When Thaddeus Moss had a surge late in the season en route to LSU’s national championship victory over Clemson, many people were shocked even to find out that Randy Moss’s son was on the LSU Tigers. Yet, he continued to catch touchdowns every game down the stretch. From when he split the seam against Oklahoma and took it all the way, or from when father Randy was vividly smiling in the stands as he caught his second touchdown in the national championship, Thaddeus Moss has seen a rare late-season meteoric rise to the NFL Draft. 

Behind that hype, Moss declared for the draft and was immediately anointed to be the coveted top-ranked tight end in the class. Since that hype has dissipated, many have become bullish on Moss, others are still soaring high on him, and some are even very low on him. He has quickly become a big point of discussion in this tight end class among everyone. The real question that ends up coming up is really, how does Moss stack up against other standouts like Cole Kmet, Brycen Hopkins, Adam Trautman, and Hunter Bryant? 

That is a loaded question, but when it comes down to it, Moss has his fair share of weaknesses, but there are a few reasons as to why he might have that ‘spark factor’ to his game that some of these other guys have. Moss is not a superstar athlete, and that will make his receiving abilities capped to an extent. He is, at best, a slightly above-average athlete, but I would argue he is far closer to average on that spectrum. But, there is a big reason why I love his game — his relentless and effort. 

There are plays like this in the passing game where Moss does do anything spectacular, but he gives his all until the whistle is heard. Moss has absolute vice grips for hands and does not drop anything that comes his way. And while he is unspectacular after the catch due to his less than stellar athletic ability, he fights for as much as he possibly can. That very mindset that he has here, after the catch, bleeds itself over into his blocking. Just from watching him block, you get the sense that Moss relishes in driving guys right into the dirt over catching a touchdown.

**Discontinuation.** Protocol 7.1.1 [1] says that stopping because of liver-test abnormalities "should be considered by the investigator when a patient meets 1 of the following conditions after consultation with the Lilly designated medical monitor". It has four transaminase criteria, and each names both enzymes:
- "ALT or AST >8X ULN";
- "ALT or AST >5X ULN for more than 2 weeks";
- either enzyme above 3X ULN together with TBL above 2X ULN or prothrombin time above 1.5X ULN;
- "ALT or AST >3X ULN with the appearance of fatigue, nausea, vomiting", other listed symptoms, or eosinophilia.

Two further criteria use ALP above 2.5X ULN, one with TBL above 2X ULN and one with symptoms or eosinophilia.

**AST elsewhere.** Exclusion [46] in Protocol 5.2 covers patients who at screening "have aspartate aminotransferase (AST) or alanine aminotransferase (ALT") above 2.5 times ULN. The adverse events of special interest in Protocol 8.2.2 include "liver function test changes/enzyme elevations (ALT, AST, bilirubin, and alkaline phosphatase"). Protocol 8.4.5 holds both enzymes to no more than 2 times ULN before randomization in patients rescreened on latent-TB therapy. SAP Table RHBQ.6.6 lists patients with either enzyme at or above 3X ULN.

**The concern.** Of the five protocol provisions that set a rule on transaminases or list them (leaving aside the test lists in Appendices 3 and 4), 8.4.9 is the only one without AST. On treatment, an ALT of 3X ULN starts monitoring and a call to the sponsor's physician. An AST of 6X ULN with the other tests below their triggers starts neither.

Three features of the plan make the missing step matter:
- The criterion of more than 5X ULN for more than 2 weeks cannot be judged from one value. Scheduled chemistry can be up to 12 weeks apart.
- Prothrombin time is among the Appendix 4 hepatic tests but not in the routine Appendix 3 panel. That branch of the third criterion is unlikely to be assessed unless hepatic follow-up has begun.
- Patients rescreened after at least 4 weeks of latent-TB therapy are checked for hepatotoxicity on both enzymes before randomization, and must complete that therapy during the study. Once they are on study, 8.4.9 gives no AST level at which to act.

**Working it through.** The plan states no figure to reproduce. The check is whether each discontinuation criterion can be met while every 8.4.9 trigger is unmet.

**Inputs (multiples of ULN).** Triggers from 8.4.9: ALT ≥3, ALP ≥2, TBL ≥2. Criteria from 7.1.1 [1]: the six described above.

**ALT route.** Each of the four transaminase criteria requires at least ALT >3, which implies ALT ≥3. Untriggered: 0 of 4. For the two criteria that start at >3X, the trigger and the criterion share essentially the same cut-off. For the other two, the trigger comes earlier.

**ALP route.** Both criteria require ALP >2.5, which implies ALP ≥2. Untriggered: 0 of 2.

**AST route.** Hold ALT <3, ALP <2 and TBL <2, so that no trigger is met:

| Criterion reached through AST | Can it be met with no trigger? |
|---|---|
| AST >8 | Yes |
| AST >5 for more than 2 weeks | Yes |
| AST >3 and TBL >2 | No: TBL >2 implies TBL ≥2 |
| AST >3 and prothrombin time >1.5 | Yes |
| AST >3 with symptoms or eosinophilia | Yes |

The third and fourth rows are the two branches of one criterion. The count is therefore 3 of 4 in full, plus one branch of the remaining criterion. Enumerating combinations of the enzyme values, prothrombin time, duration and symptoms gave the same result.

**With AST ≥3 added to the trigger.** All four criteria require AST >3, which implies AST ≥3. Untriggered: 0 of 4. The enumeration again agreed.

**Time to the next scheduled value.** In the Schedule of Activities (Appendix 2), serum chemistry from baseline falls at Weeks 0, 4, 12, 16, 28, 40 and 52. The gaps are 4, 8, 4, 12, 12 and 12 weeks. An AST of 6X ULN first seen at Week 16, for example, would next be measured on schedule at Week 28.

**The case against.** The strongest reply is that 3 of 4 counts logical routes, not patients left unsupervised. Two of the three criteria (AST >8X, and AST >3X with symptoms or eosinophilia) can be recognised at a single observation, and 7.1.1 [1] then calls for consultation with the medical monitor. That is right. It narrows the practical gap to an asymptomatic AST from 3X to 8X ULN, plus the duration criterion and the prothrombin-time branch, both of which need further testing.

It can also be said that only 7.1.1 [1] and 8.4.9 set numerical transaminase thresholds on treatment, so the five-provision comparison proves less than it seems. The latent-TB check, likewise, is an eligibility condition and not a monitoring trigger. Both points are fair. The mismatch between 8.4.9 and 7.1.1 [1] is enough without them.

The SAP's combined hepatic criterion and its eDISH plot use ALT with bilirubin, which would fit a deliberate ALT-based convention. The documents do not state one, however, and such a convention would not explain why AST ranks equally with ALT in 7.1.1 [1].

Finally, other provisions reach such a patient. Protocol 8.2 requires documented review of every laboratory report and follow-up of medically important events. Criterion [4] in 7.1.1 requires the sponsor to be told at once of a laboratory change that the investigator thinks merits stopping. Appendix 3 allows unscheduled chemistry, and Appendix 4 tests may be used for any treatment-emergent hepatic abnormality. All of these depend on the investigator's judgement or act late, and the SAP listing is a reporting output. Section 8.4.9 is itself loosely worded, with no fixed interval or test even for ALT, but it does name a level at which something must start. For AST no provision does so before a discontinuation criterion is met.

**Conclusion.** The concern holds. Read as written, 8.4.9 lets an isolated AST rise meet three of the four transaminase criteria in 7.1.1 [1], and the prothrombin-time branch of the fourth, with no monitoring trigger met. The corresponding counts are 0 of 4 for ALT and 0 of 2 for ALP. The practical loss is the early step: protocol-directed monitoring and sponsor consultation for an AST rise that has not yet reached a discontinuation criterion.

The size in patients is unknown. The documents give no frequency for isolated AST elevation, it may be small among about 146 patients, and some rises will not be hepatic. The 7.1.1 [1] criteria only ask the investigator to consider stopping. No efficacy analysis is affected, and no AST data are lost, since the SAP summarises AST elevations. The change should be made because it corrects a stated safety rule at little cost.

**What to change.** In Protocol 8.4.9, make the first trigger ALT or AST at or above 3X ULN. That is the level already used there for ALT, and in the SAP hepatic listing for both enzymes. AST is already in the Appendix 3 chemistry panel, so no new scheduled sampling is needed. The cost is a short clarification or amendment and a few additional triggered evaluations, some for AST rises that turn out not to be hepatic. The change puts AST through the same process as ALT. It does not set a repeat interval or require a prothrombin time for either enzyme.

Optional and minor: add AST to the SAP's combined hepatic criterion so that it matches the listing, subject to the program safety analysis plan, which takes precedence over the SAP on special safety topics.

There are plays like this, where you can see Moss relentlessly blocking away, so much so that he wrestles the defender to the ground just through pure grit and want. Moss has an issue with his hands. That is a huge issue, as you can see here. His hands get too wide, and because they get so wide, he does get called for his fair share of holding calls. However, if there is one part of blocking that is very fixable, it is hand usage and, more importantly, hand placement. Moss has excellent grip strength, desire, and power at the point of attack to be a good blocker and wash guys right out of their assigned gaps. Moss can thrive at the next level as long as he gets those hands inside and works through the defender’s chest instead of their shoulders. 

Similarly, here, you can see him in the bunch set to the right, and as he fires off the ball, and even after it looks like he could lose his defender, he continues to drive him until Clyde Edwards-Helaire finally gets tackled. And coming in at the end of the play is Moss still driving his guy until the final whistle. I wish that Moss would have been Senior Bowl eligible because of reps like these. The wonders it would have done for his draft stock speaks for itself. They would have been the talk of the week among everyone there with this type of effort. And this effort is infectious in you are on the same team as Moss. 

On other occasions, Moss overpowers guys right away and lays them directly into the dirt. He is aligned off the line of scrimmage to the right of the right tackle here and lays the wood on this Auburn edge defender. He wins it by simply getting winning with pad level and getting low. The hands are still not placed all that well, you can see he is grabbing the guy’s back even as he drives the guy into the ground. However, you can overlook that when he shows off this excellent pad level and power. 

Moss is a polarizing prospect that people need to realize is in the middle of two extremes. I do not think he is the best tight end in this class. The upside on the receiving side of things is just not that with Moss’s inability to separate in man coverage and his lack of athleticism to be dynamic after the catch. Still, Moss overcomes that by being exceptional in contested catch situations, being a master at finding weak spots in zone coverage, and having great hands. As a blocker, Moss has a lot of upside as long as he can fix his hand placement. The tools and desire are all there with Moss, and that is why he can prove to be a starting tight end in this league and a quality prospect for this year’s NFL Draft.